The top genre film fest in the world, Fantasia Festival, has been underway now for a couple of weeks and is set to wrap up next Wednesday. It’s easy to get bogged down by all the films, but I’m here to help a little bit. Last week marked the world premiere of director Ryan Prows’ explosive crime caper Lowlife and there’s a lot to love about the film.
The film follows a handful of characters that all eventually converge in an explosive ending that will feel all too familiar but still pretty damn fun. The primary character is El Monstruo (Ricardo Adam Zarate), a famous luchador and hero of the oppressed who now works for a nasty cartel organ smuggler named Teddy (played by Mark Bunrham who is channeling his best Kevin Corrigan). Teddy tends to humiliate, kidnap and kill the very people who look to El Monstruo for help. His only mission in life is to keep the El Monstruo name alive and that’s where his wife Kaylee (Santana Dempsey) comes in. Kaylee is a heroin addict that’s also eight months pregnant. She’s also the step daughter of Teddy. Cue Crystal (Nicki Micheaux), a former addict who is trying to harvest a kidney for her dying husband. After that, add two ex-cons Keith (Shaye Ogbonna) and Randy (Jon Oswald) to the equation for good measure and you can expect every single one of aforementioned paths to cross at some point.
As you might be able to guess from the synopsis above, Lowlife has a very early Tarantino-esque feel to it both in style and writing. The big difference is that Tarantino’s films had known stars in it and had much wittier and charismatic scripts while Ryan Prows’ delivers relatively straight forward dialogue and was written by five people. Ever though Tarantino’s films had known stars, the acting felt very similar to Lowlife. The acting had that early 90s indie feel to it, where the dialogue worked, but there was an amateurish nature to the performances and deliveries that would almost, and occasionally did, take you out of the film.
While you can feel the Tarantino inspiration pulsing throughout the entire film, Prow’s feature certainly has some unique elements that result in either great cinema or, at the very least, on-point humor. My first compliment has to do with the filmmaking/editing of when El Monstruo loses control of his emotions. The ear-piercing rage that results in him (possibly) blacking out and doing serious damage to who/whatever is around him was a very effective approach to simplifying the violence. It was also pretty comical as well but that would soon evaporate once he came to and the story pushed onward.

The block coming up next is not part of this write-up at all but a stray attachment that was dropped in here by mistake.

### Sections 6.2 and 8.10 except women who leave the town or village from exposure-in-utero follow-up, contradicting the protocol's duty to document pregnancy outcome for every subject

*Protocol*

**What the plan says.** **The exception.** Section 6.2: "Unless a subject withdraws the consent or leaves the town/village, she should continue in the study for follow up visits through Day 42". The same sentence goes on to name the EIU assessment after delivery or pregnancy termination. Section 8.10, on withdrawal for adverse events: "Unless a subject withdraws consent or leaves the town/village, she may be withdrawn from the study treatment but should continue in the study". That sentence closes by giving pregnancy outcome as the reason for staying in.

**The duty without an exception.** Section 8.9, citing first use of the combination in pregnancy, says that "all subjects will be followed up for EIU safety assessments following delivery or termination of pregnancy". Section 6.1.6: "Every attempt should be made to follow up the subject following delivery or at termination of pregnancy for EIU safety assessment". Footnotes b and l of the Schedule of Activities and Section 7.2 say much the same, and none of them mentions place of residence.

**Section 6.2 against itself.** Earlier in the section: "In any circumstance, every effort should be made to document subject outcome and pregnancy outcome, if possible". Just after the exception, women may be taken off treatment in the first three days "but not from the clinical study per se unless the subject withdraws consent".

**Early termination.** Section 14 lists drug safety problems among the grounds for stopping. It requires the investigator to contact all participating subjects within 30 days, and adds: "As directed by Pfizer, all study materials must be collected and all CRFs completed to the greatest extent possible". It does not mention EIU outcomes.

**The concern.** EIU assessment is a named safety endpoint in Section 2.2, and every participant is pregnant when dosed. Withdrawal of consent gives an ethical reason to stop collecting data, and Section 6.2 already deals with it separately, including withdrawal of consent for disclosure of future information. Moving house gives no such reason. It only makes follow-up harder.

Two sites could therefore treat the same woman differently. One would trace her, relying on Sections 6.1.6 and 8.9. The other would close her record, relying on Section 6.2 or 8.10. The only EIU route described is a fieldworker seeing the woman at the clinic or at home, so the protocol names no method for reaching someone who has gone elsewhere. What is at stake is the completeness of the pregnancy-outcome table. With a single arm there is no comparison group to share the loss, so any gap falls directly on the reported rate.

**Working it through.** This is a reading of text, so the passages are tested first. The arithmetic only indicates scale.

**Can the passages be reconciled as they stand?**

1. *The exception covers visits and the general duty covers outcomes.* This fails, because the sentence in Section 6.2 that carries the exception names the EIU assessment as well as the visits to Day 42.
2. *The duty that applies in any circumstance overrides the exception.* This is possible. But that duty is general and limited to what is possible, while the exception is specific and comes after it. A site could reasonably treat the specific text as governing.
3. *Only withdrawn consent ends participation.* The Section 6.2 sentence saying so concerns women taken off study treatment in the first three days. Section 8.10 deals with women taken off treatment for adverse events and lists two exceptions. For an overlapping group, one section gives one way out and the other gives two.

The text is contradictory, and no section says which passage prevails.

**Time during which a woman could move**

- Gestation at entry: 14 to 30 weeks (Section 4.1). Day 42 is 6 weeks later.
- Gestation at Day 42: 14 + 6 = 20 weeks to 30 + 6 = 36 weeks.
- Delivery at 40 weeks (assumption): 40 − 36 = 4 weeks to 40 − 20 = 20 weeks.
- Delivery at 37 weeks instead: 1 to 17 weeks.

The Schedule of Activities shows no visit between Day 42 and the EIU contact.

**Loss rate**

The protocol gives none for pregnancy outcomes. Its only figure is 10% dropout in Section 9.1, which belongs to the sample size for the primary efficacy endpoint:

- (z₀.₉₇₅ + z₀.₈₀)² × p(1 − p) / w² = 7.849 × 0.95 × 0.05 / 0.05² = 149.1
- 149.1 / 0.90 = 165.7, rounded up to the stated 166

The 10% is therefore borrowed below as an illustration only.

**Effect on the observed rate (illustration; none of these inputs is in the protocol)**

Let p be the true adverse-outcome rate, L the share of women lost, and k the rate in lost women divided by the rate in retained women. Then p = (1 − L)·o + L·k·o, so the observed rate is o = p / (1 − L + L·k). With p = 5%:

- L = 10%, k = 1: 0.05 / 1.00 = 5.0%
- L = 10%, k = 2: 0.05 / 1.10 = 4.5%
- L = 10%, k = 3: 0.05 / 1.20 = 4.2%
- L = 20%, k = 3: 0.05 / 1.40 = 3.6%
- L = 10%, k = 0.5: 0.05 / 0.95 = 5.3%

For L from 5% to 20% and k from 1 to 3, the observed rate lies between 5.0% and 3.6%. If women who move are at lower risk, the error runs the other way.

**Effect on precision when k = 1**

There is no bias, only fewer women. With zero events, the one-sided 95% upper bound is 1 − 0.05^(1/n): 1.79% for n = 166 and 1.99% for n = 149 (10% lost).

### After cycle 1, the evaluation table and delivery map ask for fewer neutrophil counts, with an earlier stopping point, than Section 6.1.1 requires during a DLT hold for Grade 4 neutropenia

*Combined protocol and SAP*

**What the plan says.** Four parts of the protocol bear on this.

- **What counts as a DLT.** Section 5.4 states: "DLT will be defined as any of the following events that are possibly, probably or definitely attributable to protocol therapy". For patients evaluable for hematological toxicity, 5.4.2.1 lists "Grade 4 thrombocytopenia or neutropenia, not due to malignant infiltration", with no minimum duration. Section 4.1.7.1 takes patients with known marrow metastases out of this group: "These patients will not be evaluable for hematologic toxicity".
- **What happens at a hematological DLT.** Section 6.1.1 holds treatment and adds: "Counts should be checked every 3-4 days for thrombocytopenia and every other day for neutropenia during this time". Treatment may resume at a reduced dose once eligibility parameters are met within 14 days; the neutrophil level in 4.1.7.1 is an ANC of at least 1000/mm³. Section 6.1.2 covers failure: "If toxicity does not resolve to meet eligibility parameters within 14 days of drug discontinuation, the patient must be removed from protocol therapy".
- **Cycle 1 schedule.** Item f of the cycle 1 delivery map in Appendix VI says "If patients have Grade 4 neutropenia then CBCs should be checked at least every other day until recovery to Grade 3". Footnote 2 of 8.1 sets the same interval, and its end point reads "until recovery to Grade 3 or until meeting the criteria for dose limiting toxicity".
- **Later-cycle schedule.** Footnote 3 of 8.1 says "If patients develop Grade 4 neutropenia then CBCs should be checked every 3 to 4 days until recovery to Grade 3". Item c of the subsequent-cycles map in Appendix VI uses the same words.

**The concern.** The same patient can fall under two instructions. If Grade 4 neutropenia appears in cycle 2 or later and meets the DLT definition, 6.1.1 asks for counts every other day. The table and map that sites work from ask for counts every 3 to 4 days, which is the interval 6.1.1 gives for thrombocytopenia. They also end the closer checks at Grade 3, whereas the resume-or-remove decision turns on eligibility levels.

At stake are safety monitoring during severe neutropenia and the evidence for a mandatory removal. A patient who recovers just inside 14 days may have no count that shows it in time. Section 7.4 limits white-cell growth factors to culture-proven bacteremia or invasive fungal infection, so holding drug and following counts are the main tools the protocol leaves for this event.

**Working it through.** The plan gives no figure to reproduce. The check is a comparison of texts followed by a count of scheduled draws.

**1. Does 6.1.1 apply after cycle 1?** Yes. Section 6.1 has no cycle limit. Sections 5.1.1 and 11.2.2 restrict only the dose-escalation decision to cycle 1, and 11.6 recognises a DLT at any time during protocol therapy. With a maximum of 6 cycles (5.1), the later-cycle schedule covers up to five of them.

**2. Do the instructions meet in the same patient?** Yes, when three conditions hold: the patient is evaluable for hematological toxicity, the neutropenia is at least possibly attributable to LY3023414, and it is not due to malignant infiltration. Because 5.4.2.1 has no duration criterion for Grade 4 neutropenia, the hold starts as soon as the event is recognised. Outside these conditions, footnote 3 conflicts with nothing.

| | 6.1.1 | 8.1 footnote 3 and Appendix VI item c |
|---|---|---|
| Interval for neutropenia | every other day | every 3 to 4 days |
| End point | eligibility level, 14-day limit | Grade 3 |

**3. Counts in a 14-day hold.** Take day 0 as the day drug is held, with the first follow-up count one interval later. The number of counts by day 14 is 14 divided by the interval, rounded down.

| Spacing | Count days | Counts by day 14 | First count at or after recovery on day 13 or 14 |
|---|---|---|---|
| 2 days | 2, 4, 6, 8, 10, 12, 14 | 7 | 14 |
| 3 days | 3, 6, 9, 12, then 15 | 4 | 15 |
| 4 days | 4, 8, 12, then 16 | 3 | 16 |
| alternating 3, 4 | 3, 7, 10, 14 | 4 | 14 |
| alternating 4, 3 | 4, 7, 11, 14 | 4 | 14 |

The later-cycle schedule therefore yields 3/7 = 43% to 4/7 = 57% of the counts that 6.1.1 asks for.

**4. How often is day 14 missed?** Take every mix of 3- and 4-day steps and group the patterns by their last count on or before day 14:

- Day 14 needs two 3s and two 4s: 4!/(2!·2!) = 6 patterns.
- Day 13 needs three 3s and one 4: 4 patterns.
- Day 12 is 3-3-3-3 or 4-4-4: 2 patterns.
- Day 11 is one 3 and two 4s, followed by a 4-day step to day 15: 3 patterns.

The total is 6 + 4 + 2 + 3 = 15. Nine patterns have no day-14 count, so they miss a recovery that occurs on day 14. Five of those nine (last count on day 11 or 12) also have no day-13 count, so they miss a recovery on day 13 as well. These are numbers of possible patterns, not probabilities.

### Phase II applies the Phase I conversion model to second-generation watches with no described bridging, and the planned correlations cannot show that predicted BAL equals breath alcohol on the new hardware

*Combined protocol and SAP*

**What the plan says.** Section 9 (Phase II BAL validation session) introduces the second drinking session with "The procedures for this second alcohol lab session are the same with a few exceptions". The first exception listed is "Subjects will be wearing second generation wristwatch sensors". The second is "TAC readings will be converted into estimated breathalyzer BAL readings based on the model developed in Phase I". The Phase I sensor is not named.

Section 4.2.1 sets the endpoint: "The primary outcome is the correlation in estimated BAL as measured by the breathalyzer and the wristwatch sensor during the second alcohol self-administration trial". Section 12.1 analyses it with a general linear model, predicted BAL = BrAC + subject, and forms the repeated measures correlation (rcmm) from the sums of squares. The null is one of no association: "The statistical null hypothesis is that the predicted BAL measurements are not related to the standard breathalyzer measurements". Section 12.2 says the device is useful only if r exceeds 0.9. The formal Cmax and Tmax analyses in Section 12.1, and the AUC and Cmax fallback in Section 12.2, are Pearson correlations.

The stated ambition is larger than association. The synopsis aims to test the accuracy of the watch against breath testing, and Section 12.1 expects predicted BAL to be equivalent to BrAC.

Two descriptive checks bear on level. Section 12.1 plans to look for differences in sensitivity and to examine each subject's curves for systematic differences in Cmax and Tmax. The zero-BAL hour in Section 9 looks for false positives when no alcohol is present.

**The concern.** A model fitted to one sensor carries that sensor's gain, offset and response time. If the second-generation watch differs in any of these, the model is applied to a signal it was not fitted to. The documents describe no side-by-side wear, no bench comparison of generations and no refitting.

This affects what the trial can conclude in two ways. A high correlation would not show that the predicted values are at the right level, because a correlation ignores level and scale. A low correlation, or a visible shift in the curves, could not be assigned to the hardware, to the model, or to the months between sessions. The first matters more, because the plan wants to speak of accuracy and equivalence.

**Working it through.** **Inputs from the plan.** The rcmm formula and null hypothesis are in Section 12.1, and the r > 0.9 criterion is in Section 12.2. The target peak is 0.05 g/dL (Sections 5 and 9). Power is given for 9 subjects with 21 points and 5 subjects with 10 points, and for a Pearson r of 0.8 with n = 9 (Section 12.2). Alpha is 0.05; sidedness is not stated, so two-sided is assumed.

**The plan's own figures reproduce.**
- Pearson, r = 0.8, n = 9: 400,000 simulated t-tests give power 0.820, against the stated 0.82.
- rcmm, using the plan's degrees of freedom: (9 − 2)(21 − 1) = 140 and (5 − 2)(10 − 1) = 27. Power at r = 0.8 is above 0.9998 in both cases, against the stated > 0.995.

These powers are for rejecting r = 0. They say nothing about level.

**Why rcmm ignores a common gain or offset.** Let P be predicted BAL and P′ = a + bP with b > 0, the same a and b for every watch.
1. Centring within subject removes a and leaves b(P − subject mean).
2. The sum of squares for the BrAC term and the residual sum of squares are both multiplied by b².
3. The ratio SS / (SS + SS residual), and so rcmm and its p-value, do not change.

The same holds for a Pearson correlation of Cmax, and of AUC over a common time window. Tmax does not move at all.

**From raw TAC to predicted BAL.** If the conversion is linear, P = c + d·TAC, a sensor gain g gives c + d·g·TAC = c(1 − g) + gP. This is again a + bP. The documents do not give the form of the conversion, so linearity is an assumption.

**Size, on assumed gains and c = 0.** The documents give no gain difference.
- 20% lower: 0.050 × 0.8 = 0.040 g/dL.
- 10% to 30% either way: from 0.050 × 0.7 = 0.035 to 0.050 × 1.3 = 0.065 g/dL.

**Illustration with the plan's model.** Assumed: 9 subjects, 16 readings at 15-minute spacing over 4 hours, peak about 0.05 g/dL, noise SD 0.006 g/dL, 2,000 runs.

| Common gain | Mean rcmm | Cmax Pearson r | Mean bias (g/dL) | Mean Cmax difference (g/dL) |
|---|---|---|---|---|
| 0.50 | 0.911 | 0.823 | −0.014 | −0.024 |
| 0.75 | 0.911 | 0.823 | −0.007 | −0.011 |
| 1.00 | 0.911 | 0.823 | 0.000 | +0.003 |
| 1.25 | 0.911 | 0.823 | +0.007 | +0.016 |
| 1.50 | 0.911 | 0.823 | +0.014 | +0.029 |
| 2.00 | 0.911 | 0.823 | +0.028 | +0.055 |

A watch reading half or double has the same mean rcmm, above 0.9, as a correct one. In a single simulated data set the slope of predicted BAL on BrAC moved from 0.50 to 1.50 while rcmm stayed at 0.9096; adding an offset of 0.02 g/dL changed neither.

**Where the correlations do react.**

As for the humor, all you have to look at is Randy. SPOILER Randy is hilarious not only because he’s a white guy from Compton, but because his stint in jail resulted in him getting a tattoo of a giant swastika on his face. Seriously. He isn’t racist either which is the best part and assumes people will still treat him like a normal person. As a result, Jon Oswald’s performance gives us a few chuckles and smiles once we reach Randy and Keith’s chapter of the film. END SPOILER. There’s also, what I like to call, The Great Pregnant Chase, that’s sure to make you laugh from how ridiculous and nonsensical it is.
Even with all my comparisons, Lowlife does feel pretty original. The setting of grimy LA adds an authentic layer that gives the film more depth and personality. The diversity makes sense and the likelihood of all these paths crossing actually feels pretty realistic. At the same time, the film is also a pretty sobering look at the lower classes of American society, the people that struggle every day and the violence that individuals can easily be caught up in from desperation.
Fantasia Fest believes Lowlife will become an instant classic and gives the film incredible praise. I’m not of that belief, but I do believe that Lowlife showcases the potential talent of Ryan Prows and a filmmaking team ready to take the world by storm. There is a lot of potential boiling over from this film and with some acting/script polishing for future flicks, there’s no doubt in my mind this team will have a bright future. If you’re a Tarantino or genre filmmaking fan I definitely recommend checking Lowlife out, you certainly won’t regret and you’ll be at the forefront of watching an exciting new filmmaker blossom.